Controversies at COP28 and the future of climate change
Global climate talks are kicking off at COP28 on Thursday amid revelations that its host, the United Arab Emirates, is using the event to lobby for fossil fuel production. On the one hand, no one is surprised. Climate activists were already outraged and suspicious that one of the world’s largest oil and gas producers was hosting a meeting meant to move the world away from their production. On the other, as scientists uncover that climate change is progressing faster than expected, are the few global institutions meant to be speeding up our transition to carbon neutrality actually working against it?
For answers, we looked to Eurasia Group Vice Chairman Gerald Butts, who was a part of Canada’s delegation when the Paris Agreement was adopted at COP21 in 2015.
What was the Paris Agreement, and what has been your experience of COP meetings in the past?
Gerald Butts: The Paris Agreement was really about countries agreeing to take their own path to a common outcome. Every COP since then has been an attempt to fill in the blanks of how different countries are going to get to [carbon neutral] and serves as a reporting and accountability mechanism of how much progress each country has made.
I think that from a big-picture dynamic, the really hard issues still haven't been settled. Like, what is the role of oil and gas in a net zero world and in a decarbonized energy system? Like, who is going to pay for all of the negative consequences? Or, who is going to pay for poorer countries to be able to absorb the most negative consequences of climate change?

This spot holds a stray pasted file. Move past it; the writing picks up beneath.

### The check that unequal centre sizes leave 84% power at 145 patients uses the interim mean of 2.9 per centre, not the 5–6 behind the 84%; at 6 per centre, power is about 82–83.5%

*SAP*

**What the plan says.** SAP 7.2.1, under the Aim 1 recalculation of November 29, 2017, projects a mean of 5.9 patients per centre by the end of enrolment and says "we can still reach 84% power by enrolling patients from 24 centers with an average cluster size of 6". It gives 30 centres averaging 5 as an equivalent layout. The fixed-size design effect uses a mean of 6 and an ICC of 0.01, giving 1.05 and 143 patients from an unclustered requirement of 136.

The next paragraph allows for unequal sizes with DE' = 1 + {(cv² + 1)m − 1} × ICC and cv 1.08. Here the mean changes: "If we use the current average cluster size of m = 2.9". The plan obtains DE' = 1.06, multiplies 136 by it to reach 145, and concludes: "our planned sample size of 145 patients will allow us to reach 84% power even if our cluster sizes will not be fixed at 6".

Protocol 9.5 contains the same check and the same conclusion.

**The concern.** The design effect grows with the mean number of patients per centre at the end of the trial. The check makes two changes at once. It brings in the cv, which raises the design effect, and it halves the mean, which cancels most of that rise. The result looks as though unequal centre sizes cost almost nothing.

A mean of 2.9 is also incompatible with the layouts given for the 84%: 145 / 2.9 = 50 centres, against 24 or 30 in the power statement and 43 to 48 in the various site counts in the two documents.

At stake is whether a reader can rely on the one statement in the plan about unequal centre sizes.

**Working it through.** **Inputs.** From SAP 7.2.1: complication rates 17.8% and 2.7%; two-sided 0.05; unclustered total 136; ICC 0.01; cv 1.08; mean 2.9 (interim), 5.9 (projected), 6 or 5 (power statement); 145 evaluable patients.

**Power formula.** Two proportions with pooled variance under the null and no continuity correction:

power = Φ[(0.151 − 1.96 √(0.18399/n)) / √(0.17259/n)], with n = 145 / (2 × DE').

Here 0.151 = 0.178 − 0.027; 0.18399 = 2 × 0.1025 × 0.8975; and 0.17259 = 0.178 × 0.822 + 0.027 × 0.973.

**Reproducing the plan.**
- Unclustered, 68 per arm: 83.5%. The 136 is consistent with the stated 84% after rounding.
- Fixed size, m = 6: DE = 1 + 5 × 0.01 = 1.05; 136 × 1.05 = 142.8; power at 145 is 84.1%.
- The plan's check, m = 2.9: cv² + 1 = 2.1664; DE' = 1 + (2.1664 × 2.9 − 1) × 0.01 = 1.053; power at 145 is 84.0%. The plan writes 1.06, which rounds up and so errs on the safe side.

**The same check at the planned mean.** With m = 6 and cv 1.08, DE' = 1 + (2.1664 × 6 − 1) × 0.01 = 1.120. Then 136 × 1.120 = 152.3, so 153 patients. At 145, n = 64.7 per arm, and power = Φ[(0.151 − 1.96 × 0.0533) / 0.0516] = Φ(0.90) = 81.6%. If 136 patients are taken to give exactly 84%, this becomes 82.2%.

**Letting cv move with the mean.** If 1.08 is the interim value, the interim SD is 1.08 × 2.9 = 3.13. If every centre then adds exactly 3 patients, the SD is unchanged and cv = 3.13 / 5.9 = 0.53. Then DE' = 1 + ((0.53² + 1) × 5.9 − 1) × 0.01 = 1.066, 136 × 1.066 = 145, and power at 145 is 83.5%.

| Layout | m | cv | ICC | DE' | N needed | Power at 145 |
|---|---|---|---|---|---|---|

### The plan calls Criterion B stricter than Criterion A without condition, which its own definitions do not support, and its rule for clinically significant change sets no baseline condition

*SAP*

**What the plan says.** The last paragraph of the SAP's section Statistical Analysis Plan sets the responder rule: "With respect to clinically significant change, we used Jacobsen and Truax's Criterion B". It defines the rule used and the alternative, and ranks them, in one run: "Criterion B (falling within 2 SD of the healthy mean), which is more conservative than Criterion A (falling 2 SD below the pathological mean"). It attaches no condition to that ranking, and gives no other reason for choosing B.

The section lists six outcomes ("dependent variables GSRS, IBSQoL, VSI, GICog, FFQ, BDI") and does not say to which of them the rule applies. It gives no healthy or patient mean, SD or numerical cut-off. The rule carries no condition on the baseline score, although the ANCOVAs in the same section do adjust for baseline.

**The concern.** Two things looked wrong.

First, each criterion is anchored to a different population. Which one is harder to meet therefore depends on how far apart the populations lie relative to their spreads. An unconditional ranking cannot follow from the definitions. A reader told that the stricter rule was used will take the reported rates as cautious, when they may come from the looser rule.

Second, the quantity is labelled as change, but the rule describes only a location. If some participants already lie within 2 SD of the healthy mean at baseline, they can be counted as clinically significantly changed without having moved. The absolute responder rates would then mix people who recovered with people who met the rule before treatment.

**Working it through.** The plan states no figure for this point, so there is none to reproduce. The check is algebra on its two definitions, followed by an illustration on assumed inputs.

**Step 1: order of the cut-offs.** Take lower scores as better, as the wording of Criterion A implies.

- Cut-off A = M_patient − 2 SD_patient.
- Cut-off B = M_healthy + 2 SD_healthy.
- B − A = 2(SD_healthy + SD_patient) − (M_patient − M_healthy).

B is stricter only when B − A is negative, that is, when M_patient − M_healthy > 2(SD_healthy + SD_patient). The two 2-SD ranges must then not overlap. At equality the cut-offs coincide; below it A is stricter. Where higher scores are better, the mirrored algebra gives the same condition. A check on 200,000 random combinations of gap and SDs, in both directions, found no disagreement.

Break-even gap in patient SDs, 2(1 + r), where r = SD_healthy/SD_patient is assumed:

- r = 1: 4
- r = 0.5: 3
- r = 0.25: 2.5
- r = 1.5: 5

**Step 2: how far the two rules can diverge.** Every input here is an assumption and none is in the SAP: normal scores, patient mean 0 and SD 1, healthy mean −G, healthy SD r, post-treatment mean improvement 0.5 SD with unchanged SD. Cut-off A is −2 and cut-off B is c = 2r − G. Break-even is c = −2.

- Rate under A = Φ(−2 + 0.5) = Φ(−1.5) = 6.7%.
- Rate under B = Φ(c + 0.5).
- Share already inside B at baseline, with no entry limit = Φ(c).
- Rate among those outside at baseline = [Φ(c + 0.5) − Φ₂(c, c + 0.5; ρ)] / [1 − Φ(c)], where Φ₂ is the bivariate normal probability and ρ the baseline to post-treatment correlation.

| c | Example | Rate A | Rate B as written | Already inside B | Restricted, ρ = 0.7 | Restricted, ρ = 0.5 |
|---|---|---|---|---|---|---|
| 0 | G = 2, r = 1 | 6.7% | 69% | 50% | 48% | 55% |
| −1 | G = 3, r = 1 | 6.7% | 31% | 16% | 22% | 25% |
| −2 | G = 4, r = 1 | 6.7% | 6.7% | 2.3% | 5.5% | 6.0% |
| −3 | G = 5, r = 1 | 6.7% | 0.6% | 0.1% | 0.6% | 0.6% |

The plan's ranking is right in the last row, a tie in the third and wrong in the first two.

Those three big issues that haven't been sorted. And they're kind of coming to a head for obvious reasons because a country whose economy is dominated by oil and gas is hosting COP for the first time.
Speaking of which, what do you think of the recent revelations that the UAE is using the event to prompt fossil fuel negotiations?
I think actually the story is kind of a Rorschach test. The people who had always been suspicious of the UAE's motives for wanting to host COP will point to it and say, “Aha, that's what we were suspicious of!” And on the other hand, the UAE will say, “Well, we're an oil and gas producer, of course, we're going to try and sign oil and gas contracts.”
And that just kind of makes the point of the ... dare I say it, GULF between one side and the other. The UAE doesn't see anything wrong with what it's doing. While advocates for more rapid decarbonization see everything wrong with what the UAE is doing.
And we're kind of coming to a head here. The International Energy Agency released a really important report last week on the role that oil and gas can play in the transition. And it rightly rendered a judgment that oil and gas has been an impediment to decarbonization rather than a facilitator of it. And we're long past the day where you can say one thing and do another.
And whether from that report or in your own opinion, do you see a role for oil and gas in the decarbonization transition?
I see a theoretical one for sure. I mean, I think that an enormous amount of capital from the existing energy system has been absorbed by existing providers of energy and that if they were to deploy that capital to expedite decarbonization, that would be positive. In a nutshell, that's what the IEA's 150-page report says, if I can summarize it. But when you look at the balance sheets of these companies, what they're actually deploying capital to do, it's not that, it's to develop oil and gas.